A slight clarification – while the internet possibly is fragile, what you’re actually referring to is the fragility of the services provided by American internet providers.
Don’t make the mistake of conflating the American internet with The internet.

This is surprisingly weird and spooky (the Comcast-fixing-it-bit!) and I’m glad it worked out for you. Hilariously as I tried to watch your lovely video on my “100 mbit” CenturyLink connection, Youtube buffered and dropped to 240p. 👏🏻

The problem was not Cogent or Comcast, you are lucky that they acted so fast, in Germany with DTAG Cogent this would be impossible. The actual problem is that you are using the cheapest carrier available, single homed, which is a single point of failure right there.

Where is Coda 3?????????
You told about it in 2015. Today it’s 2018.

Make a statement and not only promises.

Jerry Kindall

3/6/2018 7:46 AM

Comcast’s network engineers are extremely competent, in my experience. You can’t manage a network as geographically large as theirs, with as many customers as they have, otherwise. The trouble from the consumer’s end is getting the attention of the right people to solve the problem, which you nailed.

Wow, great story and nice detective work. Pretty cool outcome as well. It wasn’t that I expected! I guess behind all bad technology situations aren’t necessarily bad actors, just people trying their best with good intentions.

Bob Frankston

3/6/2018 11:11 AM

This is an example of an inherent flaw in applying the business model of telecommunications to the Internet —

Cody Johnson

3/6/2018 11:21 AM

One quick correction I would like to submit. Net neutrality is still law. While Ajit has gotten his winning votes to get it removed, there is still the Congressional Review Act (one more vote needed!) which can overturn that monumentally bad decision.

Sting Mccoy

3/6/2018 12:02 PM

Interesting article. It would be fascinating if we had someone brave enough in the media to draw the obvious inference. Net neutrality laws are absolutely useless since after all that work it wasn’t even clear if the law had been broken.

I guess we’ll have to go back to the Photoshopped images of ISPs closing down web sites.

Patrick Adams

3/6/2018 3:29 PM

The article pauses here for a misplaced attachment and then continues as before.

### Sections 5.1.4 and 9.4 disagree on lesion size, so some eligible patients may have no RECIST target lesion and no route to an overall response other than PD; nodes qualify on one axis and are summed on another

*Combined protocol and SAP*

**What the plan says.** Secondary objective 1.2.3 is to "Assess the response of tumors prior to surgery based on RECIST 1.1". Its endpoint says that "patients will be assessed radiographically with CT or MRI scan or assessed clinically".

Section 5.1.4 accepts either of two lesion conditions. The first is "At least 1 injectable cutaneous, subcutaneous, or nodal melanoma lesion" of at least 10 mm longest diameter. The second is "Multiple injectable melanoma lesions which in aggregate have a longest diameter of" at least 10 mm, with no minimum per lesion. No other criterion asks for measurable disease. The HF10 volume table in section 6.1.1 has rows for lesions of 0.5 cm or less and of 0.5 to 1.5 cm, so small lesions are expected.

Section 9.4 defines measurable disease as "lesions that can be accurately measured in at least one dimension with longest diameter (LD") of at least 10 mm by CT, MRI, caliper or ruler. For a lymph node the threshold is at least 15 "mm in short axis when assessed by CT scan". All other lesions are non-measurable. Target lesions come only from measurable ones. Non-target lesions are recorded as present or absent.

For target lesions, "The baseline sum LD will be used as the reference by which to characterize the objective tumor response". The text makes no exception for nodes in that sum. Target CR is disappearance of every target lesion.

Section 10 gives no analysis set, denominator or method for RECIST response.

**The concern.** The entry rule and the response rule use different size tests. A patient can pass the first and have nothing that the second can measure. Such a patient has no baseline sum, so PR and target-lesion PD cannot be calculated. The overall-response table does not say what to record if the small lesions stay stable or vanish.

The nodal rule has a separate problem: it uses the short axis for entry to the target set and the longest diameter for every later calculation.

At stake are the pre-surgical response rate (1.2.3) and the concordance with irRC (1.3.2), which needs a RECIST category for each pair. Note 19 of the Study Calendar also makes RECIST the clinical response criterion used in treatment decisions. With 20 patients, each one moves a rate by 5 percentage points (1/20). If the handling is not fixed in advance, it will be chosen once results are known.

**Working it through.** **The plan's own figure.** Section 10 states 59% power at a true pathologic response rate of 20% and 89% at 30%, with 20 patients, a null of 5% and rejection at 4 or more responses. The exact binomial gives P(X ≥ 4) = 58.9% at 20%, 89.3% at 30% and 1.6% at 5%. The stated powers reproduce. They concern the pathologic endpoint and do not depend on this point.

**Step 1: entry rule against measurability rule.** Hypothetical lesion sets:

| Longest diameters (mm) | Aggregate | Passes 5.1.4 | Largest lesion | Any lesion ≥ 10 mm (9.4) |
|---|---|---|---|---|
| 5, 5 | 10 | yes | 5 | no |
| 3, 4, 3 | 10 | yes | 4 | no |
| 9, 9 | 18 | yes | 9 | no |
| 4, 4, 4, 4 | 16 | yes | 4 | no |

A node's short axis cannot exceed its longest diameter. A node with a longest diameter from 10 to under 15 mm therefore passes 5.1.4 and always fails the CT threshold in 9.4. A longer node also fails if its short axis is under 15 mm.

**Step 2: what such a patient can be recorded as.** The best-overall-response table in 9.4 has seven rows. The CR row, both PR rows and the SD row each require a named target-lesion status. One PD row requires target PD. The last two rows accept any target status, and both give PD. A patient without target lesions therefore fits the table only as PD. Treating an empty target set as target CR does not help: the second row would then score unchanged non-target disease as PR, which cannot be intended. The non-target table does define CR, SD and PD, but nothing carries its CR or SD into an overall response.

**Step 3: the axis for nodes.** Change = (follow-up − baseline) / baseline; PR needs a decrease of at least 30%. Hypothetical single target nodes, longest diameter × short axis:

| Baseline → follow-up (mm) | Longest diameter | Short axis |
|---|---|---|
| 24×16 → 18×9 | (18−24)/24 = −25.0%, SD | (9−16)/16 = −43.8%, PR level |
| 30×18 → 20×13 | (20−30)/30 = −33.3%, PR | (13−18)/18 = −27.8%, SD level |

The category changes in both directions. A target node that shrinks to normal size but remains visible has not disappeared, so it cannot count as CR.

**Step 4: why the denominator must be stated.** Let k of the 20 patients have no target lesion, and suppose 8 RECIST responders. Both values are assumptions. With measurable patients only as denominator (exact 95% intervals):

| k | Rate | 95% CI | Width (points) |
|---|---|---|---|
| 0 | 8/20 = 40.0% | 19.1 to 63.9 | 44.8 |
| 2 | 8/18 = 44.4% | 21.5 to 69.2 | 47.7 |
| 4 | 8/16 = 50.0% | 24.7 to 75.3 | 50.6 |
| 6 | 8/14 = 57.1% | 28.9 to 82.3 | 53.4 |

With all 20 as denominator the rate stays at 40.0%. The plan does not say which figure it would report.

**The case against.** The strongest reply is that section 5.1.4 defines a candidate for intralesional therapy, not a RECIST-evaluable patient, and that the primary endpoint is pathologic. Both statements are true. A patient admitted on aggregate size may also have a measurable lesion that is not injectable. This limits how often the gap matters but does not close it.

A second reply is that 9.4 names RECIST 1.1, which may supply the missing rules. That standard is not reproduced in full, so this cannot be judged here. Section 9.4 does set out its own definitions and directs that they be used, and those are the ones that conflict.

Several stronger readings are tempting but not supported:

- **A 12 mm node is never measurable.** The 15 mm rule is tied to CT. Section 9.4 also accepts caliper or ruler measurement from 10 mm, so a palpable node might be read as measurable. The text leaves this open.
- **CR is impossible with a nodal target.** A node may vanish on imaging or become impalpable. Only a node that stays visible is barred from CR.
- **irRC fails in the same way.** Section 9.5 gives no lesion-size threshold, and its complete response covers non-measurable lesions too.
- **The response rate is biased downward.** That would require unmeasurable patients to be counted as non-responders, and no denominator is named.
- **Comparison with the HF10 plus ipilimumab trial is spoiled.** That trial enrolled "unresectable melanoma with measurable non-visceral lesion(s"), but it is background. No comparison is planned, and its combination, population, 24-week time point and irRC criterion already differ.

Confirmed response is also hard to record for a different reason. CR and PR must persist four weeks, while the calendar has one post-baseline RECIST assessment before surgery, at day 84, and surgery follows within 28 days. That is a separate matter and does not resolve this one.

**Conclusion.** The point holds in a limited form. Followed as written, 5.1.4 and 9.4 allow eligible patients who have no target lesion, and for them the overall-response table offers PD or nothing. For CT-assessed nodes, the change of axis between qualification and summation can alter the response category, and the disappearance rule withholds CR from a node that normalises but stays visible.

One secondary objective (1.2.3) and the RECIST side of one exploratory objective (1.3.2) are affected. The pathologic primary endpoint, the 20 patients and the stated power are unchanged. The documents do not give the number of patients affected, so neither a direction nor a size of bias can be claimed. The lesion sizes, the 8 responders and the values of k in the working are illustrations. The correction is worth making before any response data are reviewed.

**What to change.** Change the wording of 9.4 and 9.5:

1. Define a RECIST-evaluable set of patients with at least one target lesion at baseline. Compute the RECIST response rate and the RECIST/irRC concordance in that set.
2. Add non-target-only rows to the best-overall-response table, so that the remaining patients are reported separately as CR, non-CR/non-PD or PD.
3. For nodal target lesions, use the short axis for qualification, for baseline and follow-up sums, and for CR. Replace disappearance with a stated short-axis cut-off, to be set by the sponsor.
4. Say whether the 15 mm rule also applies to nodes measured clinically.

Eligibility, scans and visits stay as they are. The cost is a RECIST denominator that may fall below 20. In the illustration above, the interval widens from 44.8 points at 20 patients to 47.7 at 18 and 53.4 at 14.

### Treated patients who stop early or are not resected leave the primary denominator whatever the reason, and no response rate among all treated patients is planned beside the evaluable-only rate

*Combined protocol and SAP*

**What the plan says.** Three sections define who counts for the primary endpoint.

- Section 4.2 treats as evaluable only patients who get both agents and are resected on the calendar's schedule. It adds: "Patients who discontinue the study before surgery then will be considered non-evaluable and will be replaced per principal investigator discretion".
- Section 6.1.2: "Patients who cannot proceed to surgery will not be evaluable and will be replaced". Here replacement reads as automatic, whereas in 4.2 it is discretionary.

Ex Cogent IP Engineer here, we historically had a great deal of difficulty getting Comcast to augment the peers. However our position was always to ask downstream customers to work with Comcast support to document their troubles.

Free networking advice however, you should be getting your company’s IP service from multiple tier 1 or a single blended service vendor. As long as Dave S is ruling the roost at Cogent, you will have periodic peering saturation; as it is a part of his business model to weaponize your packetloss.

Would have solutions for companies your size?

paul hinds

3/7/2018 12:51 AM

In spain its fairly standard (mal)practice for telecoms companies to sell you one deal and provide another. If you phone up and ask they do “unspecified engineering magic” and all of a sudden you get what you paid for. Most people don’t phone, profit margins depend on this. If you have stats you are not initially fobbed of with a reboot your router line.
I’m not surprised to find out that this applies to servers as well as clients.

Dear Panic, please tell us something about Coda3….

You miss one detail that is really important about and is inherent in the use of the word “Peering” to describe the relationship between ISPs, and that is for things to be settlement free, the traffic between the two peers needs to be roughly equal. That is why it makes economic sense for both parties not to charge each other for packets, as over a reasonable period (a year or so), it would always be a wash.

That model breaks down when one side is only sending traffic and the other is only receiving it. In the Comcast vs. Cogent case, that was exactly what was happening. Comcast customers were sending a tiny percentage of the data to Cogent that Cogent customers (mostly Netflix) customers were sending to Comcast. That meant they were not really peers (roughly equal), but that Netflix/Cogent were not really paying their fair share.

Unfortunately, since the issue was with Comcast, a cable company and in some aspects, a competitor of Netflix, it is impossible to know which side of the business was really driving this issue, the ISP side complaing about a peering relationship with a non-peer, or the cable side, complaining about a competitor.

J Osborne

3/7/2018 9:19 AM

“the traffic between the two peers needs to be roughly equal”